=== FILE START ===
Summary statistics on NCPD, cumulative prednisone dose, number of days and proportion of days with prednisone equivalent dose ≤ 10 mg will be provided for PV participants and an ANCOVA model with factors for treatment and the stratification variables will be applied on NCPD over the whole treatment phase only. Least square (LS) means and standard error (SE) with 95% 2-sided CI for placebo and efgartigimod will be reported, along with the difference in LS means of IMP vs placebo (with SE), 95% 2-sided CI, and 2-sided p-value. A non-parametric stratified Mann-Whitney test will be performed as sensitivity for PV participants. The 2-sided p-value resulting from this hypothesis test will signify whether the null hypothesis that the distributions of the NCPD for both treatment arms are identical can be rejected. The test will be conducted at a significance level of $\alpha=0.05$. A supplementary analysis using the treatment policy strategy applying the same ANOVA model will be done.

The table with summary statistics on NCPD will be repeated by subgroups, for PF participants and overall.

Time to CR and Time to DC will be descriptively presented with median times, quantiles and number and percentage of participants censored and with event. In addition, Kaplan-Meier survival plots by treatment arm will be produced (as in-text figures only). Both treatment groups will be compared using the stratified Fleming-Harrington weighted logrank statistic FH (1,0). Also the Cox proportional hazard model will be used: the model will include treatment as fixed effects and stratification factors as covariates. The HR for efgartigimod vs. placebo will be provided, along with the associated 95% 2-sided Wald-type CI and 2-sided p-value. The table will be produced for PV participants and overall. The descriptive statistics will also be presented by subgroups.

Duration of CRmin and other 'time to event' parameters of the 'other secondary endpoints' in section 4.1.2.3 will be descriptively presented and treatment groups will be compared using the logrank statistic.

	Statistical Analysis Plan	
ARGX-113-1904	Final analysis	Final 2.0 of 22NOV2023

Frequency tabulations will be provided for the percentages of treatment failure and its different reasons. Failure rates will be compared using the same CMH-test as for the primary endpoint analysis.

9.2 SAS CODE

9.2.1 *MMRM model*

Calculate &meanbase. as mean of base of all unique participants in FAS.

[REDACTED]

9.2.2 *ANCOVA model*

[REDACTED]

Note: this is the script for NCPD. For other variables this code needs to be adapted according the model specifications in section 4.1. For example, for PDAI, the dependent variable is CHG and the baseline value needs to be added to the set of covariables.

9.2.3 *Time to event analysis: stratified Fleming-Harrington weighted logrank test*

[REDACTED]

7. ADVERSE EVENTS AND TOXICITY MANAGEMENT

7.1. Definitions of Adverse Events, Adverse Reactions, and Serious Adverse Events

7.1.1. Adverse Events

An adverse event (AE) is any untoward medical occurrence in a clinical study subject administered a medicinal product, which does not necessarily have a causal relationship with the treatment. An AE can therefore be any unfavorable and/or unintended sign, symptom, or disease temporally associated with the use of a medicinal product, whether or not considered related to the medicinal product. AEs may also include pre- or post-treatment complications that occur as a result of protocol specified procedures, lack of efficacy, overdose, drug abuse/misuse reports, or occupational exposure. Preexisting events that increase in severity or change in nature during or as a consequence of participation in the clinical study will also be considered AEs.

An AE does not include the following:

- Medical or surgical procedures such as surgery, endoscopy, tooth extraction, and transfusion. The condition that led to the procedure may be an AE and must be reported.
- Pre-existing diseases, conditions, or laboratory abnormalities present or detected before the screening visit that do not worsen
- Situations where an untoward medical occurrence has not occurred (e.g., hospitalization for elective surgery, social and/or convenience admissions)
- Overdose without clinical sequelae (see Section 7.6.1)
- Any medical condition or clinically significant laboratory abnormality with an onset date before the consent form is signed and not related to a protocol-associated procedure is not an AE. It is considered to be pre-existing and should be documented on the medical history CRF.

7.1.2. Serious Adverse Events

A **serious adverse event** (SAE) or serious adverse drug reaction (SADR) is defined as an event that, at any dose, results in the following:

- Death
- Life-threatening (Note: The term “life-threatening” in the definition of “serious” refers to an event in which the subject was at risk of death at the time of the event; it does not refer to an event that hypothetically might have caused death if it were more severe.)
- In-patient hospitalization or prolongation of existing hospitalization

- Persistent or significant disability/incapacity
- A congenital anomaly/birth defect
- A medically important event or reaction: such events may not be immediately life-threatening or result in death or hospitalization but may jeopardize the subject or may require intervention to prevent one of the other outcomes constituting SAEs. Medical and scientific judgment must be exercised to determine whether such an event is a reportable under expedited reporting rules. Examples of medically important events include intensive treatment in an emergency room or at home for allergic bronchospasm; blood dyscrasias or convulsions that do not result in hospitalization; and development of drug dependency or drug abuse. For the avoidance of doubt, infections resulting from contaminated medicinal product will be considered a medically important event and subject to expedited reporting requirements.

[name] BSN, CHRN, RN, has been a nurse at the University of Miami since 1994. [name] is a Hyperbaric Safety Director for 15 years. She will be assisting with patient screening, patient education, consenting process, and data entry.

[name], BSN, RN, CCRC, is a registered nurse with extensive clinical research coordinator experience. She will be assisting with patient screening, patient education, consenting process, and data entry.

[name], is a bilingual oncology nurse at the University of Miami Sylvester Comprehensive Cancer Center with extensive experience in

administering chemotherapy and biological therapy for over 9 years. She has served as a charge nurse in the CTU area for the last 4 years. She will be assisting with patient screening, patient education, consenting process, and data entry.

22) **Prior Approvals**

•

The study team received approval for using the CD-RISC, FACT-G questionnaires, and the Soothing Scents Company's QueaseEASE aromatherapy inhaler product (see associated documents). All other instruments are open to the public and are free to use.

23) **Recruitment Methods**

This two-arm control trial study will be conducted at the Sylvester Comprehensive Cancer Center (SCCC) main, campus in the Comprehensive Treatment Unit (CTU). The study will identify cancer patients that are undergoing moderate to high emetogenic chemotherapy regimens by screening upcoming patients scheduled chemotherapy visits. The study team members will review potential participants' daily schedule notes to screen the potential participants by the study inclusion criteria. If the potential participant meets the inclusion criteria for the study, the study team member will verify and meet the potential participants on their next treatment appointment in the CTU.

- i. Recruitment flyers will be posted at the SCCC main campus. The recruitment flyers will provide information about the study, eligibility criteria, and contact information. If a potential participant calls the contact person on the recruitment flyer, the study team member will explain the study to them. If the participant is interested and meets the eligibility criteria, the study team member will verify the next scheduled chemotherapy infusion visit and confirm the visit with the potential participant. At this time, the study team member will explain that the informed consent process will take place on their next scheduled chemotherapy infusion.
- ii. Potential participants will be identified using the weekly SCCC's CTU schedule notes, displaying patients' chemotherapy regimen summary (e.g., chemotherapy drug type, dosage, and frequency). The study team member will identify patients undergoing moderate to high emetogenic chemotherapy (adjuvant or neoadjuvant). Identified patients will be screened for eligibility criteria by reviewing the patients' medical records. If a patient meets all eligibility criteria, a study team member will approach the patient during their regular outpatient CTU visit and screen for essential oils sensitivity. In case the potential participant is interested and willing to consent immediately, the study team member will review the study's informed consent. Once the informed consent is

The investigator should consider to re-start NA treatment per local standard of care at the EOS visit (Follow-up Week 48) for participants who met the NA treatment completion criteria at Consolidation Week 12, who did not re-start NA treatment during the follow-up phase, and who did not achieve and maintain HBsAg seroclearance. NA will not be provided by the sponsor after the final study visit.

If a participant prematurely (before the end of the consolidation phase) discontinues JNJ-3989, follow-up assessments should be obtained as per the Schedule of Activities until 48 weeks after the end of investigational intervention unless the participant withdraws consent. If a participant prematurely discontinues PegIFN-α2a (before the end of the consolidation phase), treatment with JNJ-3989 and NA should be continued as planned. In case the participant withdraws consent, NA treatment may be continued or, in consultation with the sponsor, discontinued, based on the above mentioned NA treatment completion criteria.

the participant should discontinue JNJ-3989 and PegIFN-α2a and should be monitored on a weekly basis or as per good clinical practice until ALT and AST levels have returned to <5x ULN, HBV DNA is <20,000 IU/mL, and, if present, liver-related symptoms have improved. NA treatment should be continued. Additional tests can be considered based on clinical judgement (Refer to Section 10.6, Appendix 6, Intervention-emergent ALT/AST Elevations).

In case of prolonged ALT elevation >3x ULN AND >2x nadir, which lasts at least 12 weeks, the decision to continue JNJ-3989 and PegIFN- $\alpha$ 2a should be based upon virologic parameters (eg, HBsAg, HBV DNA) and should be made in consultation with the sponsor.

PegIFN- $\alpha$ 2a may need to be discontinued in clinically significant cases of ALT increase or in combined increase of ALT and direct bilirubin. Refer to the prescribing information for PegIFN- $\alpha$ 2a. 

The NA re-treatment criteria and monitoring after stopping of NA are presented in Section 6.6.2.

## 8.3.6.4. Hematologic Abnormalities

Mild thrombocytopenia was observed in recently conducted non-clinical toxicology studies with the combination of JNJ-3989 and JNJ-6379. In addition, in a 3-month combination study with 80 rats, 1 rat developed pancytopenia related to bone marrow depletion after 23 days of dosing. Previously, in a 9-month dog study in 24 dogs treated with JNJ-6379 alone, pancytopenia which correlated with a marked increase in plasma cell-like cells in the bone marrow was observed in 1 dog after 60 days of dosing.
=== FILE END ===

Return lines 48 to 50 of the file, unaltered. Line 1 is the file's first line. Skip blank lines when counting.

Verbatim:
the participant should discontinue JNJ-3989 and PegIFN-α2a and should be monitored on a weekly basis or as per good clinical practice until ALT and AST levels have returned to <5x ULN, HBV DNA is <20,000 IU/mL, and, if present, liver-related symptoms have improved. NA treatment should be continued. Additional tests can be considered based on clinical judgement (Refer to Section 10.6, Appendix 6, Intervention-emergent ALT/AST Elevations).

In case of prolonged ALT elevation >3x ULN AND >2x nadir, which lasts at least 12 weeks, the decision to continue JNJ-3989 and PegIFN- $\alpha$ 2a should be based upon virologic parameters (eg, HBsAg, HBV DNA) and should be made in consultation with the sponsor.

PegIFN- $\alpha$ 2a may need to be discontinued in clinically significant cases of ALT increase or in combined increase of ALT and direct bilirubin. Refer to the prescribing information for PegIFN- $\alpha$ 2a. 